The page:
Origins of our Caste System: Hindu Jaat or Arab Kafa’a?
It has often been said that the Caste System (or Racism, Tribalism, Casteism, Classism) in Pakistan is merely a left-over from the Hindu past and that having separated from Hindu-India, Pakistan will very soon eliminate all this to become a truly egalitarion Islamic Society.
But it this true? Does our Caste System (or Racism, Tribalism, Casteism, Classism) really originate in the pre-Islamic Hindu society from which Pakistan was formed?
Or do at least parts of it come from the Arab Caste System (or Racism, Tribalism, Casteism, Classism)?
After all, most Pakistanis who have lived in the GCC countries have experienced the painful fact that the Arabs do not consider us to be their equals. They will not allow Pakistani Muslim men to marry Arab women. Even amongst themselves, they are well-known to be obsessed with their lineage and the lineage of all the people they know.
And this is not something new that came after the Oil Boom. This is a traditional approach, that is actually encoded in Shariah as follows–
QUESTION: What exactly is kafa’a (suitability) in marriage?
ANSWER: Suitability (kafa’a) for marriage is considered in six things:
1. Lineage, if the two parties are of Arab origin;
Arabs, according to the fuqaha, are those whose lineage is established to go back to one of the Arab tribes. Others are considered non-Arab (`ajami).
All of Quraysh (whether sayyid or non-sayyid) are considered suitable for each other.
All Arabs are considered suitable for each other, except that non-Qurayshis are not considered suitable for Qurayshis.
Non-Arabs are not suitable matches for Arabs.
Lineage is not considered for non-Arabs.
Muslim ancestry is considered in non-Arabs, but not in Arabs.
Among non-Arabs, then, Muslim ancestry is considered with respect to father and paternal grandfather only.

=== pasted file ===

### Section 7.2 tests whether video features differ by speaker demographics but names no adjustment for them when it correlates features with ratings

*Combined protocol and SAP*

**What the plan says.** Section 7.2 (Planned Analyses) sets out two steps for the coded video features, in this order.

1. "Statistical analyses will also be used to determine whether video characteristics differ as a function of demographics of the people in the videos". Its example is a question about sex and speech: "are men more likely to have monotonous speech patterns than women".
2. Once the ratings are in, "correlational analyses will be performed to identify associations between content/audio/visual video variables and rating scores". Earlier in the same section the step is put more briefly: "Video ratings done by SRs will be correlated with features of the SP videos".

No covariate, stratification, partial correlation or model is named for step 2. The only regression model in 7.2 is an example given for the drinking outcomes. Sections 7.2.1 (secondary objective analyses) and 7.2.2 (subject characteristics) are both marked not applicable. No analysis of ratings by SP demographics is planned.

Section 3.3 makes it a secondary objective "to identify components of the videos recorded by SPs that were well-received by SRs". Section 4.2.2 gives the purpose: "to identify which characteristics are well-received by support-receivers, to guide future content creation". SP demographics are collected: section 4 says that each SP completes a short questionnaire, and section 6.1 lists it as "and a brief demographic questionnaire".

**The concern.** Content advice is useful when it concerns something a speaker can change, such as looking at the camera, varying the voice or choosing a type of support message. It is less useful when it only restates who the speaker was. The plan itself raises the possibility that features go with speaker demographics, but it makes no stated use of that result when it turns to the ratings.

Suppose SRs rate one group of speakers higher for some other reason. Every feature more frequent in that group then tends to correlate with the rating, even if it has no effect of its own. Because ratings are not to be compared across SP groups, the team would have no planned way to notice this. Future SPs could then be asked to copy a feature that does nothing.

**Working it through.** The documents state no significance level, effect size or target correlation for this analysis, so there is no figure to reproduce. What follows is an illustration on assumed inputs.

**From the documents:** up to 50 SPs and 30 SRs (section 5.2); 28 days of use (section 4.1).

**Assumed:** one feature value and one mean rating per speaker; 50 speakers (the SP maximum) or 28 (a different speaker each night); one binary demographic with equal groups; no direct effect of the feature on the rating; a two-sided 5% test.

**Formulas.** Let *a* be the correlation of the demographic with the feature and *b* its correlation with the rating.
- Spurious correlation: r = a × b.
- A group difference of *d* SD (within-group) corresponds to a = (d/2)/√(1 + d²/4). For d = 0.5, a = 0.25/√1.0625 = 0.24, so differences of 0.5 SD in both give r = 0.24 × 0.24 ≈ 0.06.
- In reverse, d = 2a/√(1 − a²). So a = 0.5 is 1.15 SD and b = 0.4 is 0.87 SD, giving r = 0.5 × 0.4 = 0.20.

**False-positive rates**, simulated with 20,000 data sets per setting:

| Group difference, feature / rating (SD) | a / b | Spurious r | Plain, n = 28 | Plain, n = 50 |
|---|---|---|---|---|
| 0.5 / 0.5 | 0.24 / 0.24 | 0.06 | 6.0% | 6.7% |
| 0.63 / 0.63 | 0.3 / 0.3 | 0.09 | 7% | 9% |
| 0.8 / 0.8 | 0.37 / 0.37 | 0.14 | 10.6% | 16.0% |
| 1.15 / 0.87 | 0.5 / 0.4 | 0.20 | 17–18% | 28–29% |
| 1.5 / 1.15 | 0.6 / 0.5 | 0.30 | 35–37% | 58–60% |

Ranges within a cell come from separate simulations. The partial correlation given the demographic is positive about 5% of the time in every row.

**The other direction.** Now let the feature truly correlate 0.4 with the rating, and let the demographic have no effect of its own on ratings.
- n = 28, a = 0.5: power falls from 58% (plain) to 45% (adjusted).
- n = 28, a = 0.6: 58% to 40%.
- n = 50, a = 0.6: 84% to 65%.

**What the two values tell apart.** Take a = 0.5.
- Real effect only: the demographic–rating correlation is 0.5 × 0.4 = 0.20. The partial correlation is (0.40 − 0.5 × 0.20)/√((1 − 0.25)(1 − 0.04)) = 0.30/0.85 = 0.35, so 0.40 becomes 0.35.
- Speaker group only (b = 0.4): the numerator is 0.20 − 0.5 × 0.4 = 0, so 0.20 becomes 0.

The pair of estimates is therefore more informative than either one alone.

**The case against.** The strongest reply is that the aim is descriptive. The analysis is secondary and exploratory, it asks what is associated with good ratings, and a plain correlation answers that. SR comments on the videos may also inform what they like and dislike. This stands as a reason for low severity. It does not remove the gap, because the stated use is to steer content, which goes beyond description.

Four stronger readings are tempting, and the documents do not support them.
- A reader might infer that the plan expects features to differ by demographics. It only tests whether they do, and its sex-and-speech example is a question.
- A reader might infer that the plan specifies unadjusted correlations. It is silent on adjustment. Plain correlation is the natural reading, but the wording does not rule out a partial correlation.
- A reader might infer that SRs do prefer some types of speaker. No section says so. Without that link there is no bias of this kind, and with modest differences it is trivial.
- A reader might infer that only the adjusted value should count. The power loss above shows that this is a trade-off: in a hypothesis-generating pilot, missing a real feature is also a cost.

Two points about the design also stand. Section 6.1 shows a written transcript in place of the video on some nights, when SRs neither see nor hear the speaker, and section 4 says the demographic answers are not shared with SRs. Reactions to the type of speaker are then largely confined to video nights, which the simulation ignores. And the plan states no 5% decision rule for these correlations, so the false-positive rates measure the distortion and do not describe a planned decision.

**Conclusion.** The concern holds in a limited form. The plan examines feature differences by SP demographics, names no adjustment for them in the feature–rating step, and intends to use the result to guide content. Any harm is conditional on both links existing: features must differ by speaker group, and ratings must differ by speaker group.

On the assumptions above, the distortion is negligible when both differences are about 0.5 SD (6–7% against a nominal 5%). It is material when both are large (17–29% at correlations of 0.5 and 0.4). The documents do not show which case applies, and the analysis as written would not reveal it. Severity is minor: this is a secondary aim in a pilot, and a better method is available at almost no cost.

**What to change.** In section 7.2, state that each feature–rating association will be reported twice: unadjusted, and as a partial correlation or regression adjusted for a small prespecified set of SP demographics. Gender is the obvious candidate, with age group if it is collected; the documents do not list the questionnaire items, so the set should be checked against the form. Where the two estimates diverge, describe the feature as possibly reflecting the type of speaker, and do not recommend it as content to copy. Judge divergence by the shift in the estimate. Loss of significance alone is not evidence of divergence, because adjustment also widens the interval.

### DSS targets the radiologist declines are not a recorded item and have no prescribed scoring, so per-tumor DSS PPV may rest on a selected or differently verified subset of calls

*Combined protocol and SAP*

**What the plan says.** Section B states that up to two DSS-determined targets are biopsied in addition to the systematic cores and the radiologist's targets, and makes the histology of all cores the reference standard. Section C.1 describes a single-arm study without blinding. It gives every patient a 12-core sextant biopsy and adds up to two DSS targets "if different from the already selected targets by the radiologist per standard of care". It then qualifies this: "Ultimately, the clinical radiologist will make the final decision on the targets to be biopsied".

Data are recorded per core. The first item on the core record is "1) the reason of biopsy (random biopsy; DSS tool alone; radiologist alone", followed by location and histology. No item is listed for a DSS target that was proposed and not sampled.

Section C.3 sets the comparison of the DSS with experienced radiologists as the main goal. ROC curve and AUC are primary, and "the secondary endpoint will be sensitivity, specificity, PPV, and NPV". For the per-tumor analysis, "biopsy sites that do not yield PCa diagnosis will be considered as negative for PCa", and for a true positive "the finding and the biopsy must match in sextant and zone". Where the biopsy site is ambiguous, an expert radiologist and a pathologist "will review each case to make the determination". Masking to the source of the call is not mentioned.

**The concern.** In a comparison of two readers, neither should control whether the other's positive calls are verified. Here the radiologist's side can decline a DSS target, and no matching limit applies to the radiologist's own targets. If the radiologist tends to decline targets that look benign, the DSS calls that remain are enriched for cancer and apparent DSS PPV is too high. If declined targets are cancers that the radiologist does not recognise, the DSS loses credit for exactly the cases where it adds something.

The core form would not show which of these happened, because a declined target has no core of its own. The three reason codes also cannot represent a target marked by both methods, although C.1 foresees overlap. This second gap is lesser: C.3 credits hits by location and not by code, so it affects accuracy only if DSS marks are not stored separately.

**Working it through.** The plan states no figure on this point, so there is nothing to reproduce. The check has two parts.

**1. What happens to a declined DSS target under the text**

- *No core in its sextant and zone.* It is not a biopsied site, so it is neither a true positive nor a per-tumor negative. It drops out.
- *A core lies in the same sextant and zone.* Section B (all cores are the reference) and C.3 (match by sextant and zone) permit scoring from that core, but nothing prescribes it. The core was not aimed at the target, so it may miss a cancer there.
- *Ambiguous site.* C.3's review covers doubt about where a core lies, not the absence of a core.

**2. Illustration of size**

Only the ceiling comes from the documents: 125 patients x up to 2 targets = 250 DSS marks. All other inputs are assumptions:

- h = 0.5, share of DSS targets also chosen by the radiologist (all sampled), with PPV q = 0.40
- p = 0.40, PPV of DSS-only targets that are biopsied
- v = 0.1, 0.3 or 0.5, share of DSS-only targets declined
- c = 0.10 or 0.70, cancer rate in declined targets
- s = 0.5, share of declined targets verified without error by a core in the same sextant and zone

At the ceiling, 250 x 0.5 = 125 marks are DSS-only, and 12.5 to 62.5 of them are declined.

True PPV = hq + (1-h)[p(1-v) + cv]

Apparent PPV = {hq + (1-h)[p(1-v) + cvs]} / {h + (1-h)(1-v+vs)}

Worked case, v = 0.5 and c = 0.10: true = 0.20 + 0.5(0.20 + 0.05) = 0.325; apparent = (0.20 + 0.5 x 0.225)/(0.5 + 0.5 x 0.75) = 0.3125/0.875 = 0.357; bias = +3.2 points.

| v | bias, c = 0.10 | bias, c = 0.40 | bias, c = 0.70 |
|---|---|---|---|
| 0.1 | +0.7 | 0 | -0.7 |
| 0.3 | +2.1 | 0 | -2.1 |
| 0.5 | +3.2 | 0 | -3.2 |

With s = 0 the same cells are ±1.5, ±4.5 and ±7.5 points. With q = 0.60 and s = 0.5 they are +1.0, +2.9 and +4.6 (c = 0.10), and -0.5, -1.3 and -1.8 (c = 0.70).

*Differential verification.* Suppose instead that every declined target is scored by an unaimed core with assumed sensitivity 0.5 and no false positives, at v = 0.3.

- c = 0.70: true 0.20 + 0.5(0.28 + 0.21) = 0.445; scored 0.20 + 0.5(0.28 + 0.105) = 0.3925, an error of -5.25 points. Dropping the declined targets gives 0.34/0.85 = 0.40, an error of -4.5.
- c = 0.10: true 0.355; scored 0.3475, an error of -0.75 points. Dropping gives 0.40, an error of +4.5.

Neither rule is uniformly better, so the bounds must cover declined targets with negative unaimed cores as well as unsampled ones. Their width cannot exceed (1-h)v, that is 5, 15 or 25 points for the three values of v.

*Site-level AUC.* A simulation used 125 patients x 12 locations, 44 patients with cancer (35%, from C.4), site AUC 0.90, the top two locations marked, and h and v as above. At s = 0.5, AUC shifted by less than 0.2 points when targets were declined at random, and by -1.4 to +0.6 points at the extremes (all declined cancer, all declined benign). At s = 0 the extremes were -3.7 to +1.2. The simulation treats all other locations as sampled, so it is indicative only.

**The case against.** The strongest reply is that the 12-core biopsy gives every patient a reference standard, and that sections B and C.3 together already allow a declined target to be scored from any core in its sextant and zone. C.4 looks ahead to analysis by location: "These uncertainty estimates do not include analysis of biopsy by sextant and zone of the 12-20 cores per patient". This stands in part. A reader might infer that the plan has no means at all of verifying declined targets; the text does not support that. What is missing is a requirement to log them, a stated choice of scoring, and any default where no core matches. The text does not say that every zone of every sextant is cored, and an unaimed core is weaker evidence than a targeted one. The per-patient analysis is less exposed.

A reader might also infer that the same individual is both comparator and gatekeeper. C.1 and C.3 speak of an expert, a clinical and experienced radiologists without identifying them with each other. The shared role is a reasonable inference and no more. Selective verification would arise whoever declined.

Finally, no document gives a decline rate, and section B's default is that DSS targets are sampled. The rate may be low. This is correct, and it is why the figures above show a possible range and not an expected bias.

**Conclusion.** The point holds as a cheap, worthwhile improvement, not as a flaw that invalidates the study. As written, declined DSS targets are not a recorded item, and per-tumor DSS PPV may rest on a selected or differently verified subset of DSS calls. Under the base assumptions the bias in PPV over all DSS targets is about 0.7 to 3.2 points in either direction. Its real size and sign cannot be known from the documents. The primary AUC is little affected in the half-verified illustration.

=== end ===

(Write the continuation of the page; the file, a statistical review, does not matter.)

Someone Muslim whose father is not Muslim is not a suitable match for someone whose father is Muslim.
Someone Muslim whose father is Muslim but paternal grandfather is not Muslim is not a suitable match for someone whose father and paternal grandfather are both Muslim.
Free-man status is considered in non-Arabs, but not in Arabs.
Among non-Arabs, then, Free-man ancestry is considered with respect to father and paternal grandfather only.
Someone who is a free-man (non-slave) but whose father is not a free-man is not a suitable match for someone whose father is a free-man.
Someone who is a free-man (non-slave) with a free-man father but a slave grandfather is not is not a suitable match for someone whose father and paternal grandfather are both free-men.
This entails the suitor possessing:
a) the amount of mahr (dowry) that is customarily given up front, and
b) a month’s support for the wife, if without a job, or being able to provide for the wife daily if with a job.
Beyond this, having little or much wealth is of no consideration in terms of suitability.
A religiously corrupt man is not suitable for a righteous woman with a righteous father.
A religiously corrupt man is suitable for a religiously corrupt woman, whether she has a righteous father or not.
This is considered in other than Arabs, and among Arabs who themselves work [i.e. as opposed to owning business interests, for example].
If the profession of the suitor and the woman’s father are similar in social standing, then he is considered a suitable match.
If the profession of the suitor and the woman’s father are disparate in social standing, then the suitor with a comparatively low profession is not considered suitable for someone of a high profession.
The customs of each land are considered in terms of the social standing of different professions.
In my political-religious ideology, Pakistani men are allowed Arab wives, but not the other way around. Of course, religion is more important than lineage.